After decades of improvement, Scotland’s health is worsening - with the gap in life expectancy between the poorest and wealthiest growing. Poverty is one of the main causes of this inequality in health.
“Poverty takes away the tools to build the blocks for the future - your ‘life chances’. It steals away the opportunity to have a life unmarked by sickness, a decent education, a secure home and a long retirement.”
(Oppenheim and Harker, 1996)
We know that living in poverty is damaging for our health at all ages and stages of life. Social, economic and environmental factors in our lives make up around 50% of the building blocks of our health and wellbeing. Poverty limits access to these important building blocks of health therefore where we live, the income we have, and the conditions in which we live and work really matter. The lack of control, worry and uncertainty that poverty creates can be stressful, and damaging to our mental and physical health (see the Health Foundation website for more information).
Evidence tells us that intervening early to ensure every child has the best start in life is one of the most effective and cost-effective ways of preventing poor health. With around one in four children (23%) in Scotland living in relative poverty, the moral and economic case for reducing child poverty is strong. It will only be achieved by the collective efforts of all of society.
We welcome the clear focus of both the Scottish Government and local government on tackling child poverty, recently confirmed as a shared priority in the Verity House Agreement. Determined action is needed at scale right across Scotland to deliver on this priority.
This Challenge Poverty Week, I want to focus on our contribution and our work with partners to tackle child poverty by addressing the three key drivers of child poverty: income from employment, income from social security and the cost of living.
Public Health Scotland (PHS) is working with Community Planning Partnerships to support their efforts to reduce child poverty. Working with local stakeholders, PHS is supporting local areas to better understand their local system using data and intelligence to identify priority areas for action. A toolkit to support this work will be available next year.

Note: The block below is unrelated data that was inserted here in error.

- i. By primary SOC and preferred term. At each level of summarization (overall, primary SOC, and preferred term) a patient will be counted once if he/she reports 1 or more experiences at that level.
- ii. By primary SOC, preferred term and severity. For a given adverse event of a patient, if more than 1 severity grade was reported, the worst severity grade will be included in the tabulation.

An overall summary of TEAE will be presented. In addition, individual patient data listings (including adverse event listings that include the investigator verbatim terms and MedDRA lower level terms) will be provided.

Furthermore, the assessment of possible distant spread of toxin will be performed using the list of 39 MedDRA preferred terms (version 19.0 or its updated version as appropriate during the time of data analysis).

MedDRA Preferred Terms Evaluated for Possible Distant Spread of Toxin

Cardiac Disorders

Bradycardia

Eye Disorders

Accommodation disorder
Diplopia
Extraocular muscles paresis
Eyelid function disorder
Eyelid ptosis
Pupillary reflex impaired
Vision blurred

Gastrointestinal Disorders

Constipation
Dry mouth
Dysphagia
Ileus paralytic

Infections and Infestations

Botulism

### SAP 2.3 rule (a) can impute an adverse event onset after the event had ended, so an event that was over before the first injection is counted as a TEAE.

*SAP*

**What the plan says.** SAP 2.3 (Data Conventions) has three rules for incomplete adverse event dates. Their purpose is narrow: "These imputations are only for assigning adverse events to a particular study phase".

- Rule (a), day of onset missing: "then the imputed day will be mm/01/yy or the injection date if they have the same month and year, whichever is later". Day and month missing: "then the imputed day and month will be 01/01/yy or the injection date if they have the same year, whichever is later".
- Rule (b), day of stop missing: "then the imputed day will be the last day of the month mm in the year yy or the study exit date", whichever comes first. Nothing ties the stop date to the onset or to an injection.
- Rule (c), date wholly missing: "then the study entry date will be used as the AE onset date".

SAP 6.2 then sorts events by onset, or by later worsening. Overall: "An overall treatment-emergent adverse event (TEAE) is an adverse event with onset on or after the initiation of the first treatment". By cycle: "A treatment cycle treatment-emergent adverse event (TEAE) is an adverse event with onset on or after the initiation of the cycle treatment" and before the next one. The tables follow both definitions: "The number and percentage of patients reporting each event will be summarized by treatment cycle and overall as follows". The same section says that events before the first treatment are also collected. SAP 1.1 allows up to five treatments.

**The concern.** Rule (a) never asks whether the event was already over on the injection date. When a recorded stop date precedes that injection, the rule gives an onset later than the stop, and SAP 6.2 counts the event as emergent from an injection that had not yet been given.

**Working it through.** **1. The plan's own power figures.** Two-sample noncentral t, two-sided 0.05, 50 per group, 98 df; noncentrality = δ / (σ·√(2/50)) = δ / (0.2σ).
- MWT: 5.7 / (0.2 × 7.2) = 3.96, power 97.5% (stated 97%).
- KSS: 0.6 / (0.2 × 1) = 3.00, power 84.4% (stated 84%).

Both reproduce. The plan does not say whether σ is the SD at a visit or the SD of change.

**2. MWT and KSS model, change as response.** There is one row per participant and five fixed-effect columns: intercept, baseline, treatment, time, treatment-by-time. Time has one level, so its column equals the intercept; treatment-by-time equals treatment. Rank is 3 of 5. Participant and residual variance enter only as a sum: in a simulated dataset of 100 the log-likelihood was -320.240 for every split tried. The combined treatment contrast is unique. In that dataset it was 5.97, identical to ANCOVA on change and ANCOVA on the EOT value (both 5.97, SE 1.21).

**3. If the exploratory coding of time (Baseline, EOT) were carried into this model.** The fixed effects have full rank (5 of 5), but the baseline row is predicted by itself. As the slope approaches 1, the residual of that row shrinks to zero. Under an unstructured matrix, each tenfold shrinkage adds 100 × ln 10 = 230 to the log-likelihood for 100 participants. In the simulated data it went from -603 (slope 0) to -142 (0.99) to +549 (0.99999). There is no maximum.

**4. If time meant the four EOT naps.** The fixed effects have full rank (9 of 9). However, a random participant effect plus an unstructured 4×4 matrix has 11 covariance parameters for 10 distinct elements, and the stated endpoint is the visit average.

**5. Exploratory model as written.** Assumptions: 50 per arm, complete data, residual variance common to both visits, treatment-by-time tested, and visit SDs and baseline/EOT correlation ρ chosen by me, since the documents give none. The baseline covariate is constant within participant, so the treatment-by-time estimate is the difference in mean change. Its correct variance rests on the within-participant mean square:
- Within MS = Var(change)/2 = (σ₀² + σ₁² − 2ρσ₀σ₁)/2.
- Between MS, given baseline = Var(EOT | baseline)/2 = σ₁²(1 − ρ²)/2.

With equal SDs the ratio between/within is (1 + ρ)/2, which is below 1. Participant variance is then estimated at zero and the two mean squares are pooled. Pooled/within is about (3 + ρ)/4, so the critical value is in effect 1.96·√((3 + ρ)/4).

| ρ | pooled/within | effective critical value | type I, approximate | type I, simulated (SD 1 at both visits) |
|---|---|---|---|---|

PHS has a key role as an employer and in supporting NHS boards as anchor institutions, to provide those disadvantaged in the labour market with improved access to good, fair and sustainable employment, to increase income.
Increasing income from social security can help to mitigate against the impact of poverty. We are working with NHS Health Boards to ensure families are supported to claim the benefits they are entitled to, through accessing financial inclusion referral pathways within the NHS. We are also applying our data and evidence skills to help assess the effectiveness of current social security support for families to help to plan interventions which will support adequate income for families in the long term.
As households across Scotland continue to experience high costs of living and are making difficult choices on whether to heat their homes or eat, we are committed to working closely with partners at local and national level to reduce household costs.
Increasing the knowledge and understanding of all frontline workers on the drivers of poverty, the impacts on children and families, and the action they can take, is key to ensuring every contact with low-income families counts. We are launching a refreshed Child Poverty Learning Hub this week and are keen to hear from partners on how best we can ensure effective learning is available for staff.
As individuals continue to experience poverty, it is more important than ever that we understand how their health and wellbeing is being affected and increasingly focus our efforts on prevention. We know that when we tackle poverty our health and wellbeing improves as a result, ultimately helping reduce pressure on public services.
We are committed to working together to address the factors that drive poverty, to improve lives for everyone in Scotland. We want to connect with and learn from our partners on this vital issue. We will do all we can to support efforts to tackle poverty across Scotland, wherever the work is taking place.
PHS’s vision is for a Scotland where everyone thrives. We must tackle poverty together in order to realise this vision.